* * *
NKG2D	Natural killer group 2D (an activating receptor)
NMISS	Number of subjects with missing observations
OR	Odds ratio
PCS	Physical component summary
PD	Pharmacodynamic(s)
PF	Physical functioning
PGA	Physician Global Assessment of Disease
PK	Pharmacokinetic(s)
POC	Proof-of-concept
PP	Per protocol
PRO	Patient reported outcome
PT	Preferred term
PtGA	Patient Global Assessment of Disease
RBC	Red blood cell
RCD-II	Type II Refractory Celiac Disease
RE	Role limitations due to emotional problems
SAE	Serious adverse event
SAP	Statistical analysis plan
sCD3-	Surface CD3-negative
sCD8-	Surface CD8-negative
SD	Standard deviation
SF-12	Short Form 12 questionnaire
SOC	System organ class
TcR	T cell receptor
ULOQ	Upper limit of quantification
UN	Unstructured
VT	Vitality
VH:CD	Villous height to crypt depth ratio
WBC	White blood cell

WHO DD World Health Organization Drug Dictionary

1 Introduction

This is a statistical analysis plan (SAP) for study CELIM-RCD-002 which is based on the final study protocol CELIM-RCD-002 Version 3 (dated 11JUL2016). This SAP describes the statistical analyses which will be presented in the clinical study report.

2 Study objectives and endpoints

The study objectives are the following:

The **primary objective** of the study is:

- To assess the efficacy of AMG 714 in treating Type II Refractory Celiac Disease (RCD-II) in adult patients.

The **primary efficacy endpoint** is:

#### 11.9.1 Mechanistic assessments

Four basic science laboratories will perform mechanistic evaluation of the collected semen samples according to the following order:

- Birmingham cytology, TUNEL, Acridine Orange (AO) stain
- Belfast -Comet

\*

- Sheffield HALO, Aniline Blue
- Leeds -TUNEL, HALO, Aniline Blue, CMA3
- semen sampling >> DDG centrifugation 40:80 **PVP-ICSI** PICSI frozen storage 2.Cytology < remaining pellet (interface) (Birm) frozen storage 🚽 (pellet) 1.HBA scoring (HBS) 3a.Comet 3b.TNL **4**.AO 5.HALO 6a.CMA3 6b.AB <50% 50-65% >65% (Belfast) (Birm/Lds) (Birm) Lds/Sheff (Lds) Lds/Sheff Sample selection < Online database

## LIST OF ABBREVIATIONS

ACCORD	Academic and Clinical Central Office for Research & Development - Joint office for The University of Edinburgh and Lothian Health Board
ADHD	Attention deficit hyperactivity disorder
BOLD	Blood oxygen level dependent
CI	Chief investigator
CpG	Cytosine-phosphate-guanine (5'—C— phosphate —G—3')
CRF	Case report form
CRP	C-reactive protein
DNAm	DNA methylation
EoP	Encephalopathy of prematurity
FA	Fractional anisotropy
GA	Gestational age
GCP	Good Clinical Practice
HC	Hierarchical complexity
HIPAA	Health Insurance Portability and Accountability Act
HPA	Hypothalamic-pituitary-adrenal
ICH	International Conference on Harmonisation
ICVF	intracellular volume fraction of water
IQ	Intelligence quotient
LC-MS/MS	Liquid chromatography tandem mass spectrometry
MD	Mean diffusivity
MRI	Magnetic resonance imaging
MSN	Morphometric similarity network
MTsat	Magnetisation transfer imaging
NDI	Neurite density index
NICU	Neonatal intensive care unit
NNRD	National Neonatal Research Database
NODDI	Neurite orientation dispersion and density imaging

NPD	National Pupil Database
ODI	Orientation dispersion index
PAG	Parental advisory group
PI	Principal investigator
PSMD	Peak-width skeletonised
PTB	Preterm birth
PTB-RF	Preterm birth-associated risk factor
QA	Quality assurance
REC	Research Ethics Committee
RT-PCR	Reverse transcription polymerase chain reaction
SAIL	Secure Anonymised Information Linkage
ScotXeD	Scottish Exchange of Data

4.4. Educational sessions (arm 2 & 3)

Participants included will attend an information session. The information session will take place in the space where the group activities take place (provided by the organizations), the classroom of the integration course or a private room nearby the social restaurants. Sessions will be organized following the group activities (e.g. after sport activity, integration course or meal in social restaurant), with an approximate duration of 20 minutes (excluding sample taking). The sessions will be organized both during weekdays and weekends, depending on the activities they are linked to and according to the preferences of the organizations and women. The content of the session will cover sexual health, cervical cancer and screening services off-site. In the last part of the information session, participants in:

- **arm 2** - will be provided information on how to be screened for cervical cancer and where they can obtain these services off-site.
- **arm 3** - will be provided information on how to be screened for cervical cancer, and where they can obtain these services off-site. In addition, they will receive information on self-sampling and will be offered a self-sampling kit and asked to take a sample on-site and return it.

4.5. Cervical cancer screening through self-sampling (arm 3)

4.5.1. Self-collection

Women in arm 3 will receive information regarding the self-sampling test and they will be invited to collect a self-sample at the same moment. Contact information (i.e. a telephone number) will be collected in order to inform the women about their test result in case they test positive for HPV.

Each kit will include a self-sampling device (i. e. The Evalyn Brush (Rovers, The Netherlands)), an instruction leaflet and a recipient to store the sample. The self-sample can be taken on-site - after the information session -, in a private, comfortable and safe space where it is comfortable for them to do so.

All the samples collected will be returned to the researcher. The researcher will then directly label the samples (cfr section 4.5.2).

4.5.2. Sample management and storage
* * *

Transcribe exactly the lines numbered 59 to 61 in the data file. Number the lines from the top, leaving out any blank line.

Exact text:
HC	Hierarchical complexity
HIPAA	Health Insurance Portability and Accountability Act
HPA	Hypothalamic-pituitary-adrenal